Justin Timberlake’s ‘Filthy’ Isn’t Especially Filthy

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Music nerd rule numero uno: Never trust what the artist tells you about the new material. By the time most performers and producers start fielding questions about “their new direction,” they’ve spent several days and weeks eyeballing waveforms and making incremental changes to try and actualize ideas they heard in their head. They give a lofty, loopy answer to the inquiry that quickens fans’ thirst, but by the time everyone gets to hear the thing, it’s never quite what was promised. The buzz around Kanye West post–My Beautiful Dark Twisted Fantasy was that he was hard at work on a boom bap album, but instead we got Watch the Throne, which did take beats from ’90s rap architects like RZA, Q-Tip, and Pete Rock but is remembered more for the regal embellishments and overdubs than the old-school drum programming underfoot. No one can tell for sure what the hell they’re making until it’s mastered.

In the midst of the low-grade madness surrounding the new Justin Timberlake album Man of the Woods, I’m not so sure everyone got the memo about taking pre-album promo with a grain. Tuesday’s reveal came via a theatrical trailer that showed the Tennessee singer wading through cornfields, ponds, and snowy plains surrounded by horses and campfires. Pharrell said the music was “earthy.” Jessica Biel said it was “Wild West, but now.” By lunchtime, Twitter was a flood of Bon Iver jokes. By dinner, there were suggestions that Timberlake had finally gone to Nashville and made his country album. “Justin Timberlake Is Rebranding As a White Man,” one culture blog snapped. Viceland’s late-night television stars Desus and Mero called it “American History MAGA.”

Man of the Woods’ opener and lead single “Filthy” is out today, and it sounds like we were trolled. “The haters gonna say it’s fake,” Timberlake snarks over pulsing synths and a drum track full of sensual breathing. It’s the polar opposite of what the trailer hinted at. It’s JT by the numbers down to the cast of characters: Writing and production duties are shared between Timberlake, Timbaland, Danja, and singer-songwriter James Fauntleroy, like the two-part 20/20 Experience. “Filthy” sounds like they tried to bring “SexyBack” back. Timbo and Danja’s track is as grimy as the title suggests; the pairing of squelching keys, limber bass, and taut drums is a tasteful recalibration of the bloodless EDM/R&B hybrid attempted on 2016’s “Can’t Stop the Feeling!” It might be the first time a JT song has had designs on club play since the Bush administration. (20/20 is good, but those are cocktail soiree and bedroom after-party bops.)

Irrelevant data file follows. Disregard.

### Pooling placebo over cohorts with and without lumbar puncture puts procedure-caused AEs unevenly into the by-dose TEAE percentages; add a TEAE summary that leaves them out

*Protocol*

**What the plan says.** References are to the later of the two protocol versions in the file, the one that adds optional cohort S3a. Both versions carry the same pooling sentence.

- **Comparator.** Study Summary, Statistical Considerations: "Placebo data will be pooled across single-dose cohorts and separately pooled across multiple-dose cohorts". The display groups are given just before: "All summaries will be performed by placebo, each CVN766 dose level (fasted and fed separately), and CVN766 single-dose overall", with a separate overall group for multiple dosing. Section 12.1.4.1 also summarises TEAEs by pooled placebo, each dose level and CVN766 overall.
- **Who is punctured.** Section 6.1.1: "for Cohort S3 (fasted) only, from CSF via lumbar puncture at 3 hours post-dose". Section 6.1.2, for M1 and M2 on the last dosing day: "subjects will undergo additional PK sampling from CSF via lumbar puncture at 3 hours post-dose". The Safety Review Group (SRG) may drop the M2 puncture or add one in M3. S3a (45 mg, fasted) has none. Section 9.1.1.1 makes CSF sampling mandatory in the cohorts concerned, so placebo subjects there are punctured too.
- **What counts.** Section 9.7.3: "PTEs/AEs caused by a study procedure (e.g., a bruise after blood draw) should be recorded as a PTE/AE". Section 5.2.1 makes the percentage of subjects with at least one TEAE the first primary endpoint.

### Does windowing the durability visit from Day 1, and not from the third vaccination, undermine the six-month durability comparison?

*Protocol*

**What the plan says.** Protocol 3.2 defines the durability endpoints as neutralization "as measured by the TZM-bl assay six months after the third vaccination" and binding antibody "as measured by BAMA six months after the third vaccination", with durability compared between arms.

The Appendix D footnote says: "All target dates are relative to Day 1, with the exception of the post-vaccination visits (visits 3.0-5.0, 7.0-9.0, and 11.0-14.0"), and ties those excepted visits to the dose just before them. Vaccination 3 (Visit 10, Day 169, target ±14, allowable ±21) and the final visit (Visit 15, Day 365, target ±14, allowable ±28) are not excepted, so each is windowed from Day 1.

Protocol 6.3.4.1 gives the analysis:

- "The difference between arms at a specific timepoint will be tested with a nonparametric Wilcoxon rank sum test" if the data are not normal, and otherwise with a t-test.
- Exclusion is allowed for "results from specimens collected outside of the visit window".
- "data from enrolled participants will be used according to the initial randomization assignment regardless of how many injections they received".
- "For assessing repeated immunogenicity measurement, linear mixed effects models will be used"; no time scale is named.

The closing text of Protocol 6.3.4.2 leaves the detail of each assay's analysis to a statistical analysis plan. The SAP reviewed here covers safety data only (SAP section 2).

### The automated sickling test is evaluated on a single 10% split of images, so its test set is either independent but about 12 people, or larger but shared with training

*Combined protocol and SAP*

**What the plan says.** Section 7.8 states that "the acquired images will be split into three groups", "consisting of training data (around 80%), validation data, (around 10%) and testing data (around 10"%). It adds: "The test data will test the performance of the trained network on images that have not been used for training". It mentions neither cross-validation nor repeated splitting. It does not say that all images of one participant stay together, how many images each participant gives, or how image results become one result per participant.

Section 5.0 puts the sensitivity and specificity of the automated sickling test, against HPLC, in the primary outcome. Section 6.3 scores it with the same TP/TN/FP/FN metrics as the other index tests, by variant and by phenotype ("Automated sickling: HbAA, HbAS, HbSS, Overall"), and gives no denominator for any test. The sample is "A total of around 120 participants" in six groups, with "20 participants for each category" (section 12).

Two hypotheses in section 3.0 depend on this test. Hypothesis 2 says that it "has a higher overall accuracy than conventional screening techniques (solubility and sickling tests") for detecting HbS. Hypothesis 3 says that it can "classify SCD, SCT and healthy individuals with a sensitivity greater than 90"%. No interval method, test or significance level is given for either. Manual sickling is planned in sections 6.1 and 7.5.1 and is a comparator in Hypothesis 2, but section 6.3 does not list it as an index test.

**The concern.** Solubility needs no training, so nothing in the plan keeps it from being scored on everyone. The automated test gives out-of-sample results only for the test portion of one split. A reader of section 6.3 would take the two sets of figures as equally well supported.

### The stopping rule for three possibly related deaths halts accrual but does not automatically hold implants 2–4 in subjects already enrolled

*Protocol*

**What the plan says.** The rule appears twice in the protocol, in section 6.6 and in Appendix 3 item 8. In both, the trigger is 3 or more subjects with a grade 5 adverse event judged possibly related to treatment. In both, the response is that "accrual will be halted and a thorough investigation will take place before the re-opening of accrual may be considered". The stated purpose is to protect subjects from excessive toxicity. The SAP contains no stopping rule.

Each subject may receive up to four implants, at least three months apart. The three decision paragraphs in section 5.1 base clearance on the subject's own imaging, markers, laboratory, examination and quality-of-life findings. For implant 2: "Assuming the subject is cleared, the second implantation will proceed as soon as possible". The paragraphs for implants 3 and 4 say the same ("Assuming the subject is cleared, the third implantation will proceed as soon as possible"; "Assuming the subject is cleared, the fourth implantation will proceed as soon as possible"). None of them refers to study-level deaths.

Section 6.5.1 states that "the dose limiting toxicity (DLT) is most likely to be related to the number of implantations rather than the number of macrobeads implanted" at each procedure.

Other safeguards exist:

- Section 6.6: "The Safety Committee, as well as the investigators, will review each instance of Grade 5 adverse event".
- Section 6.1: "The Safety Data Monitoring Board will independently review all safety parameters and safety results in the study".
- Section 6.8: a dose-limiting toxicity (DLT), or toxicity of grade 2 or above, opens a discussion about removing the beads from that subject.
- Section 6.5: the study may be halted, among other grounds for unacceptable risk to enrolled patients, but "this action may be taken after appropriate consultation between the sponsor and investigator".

Justin’s vocal is mostly just a lot of yelping about how steamy things are getting, but the filthiest he can muster is asking, “Baby don’t you mind if I do / Exactly what you like times two?” These pickup lines seem extra-dry coming from a singer who once scored a spot on Diddy’s Last Train to Paris album and, on “Shades,” turned in a verse full of sexy X-Men and gangster jokes. It makes “Filthy” look about as sultry as celery stalks. He’s phoning it in, and honestly I’d rather hear him brick on an ill-advised genre experiment than serving up reductions of his own hooks. “Filthy” feels designed specifically to be performed live, and it’s not lost on me that the release of Man of the Woods is tethered to the same weekend Justin Timberlake will perform at the Super Bowl. It’s shrewd halftime-show fodder that makes me respect last year’s performer Lady Gaga all the more for wheeling into the big show right on the heels of the rhinestone and ten-gallon-hat vibes of Joanne and making damn sure half the United States sat through “Million Reasons.” There’s still time for Man of the Woods to go left (… right?): The track list is out, and it features cuts called “Flannel,” “Montana,” and “Livin’ Off the Land.” But let’s not forget the old saying about assumptions …

Justin Timberlake’s ‘Filthy’ Isn’t Especially Filthy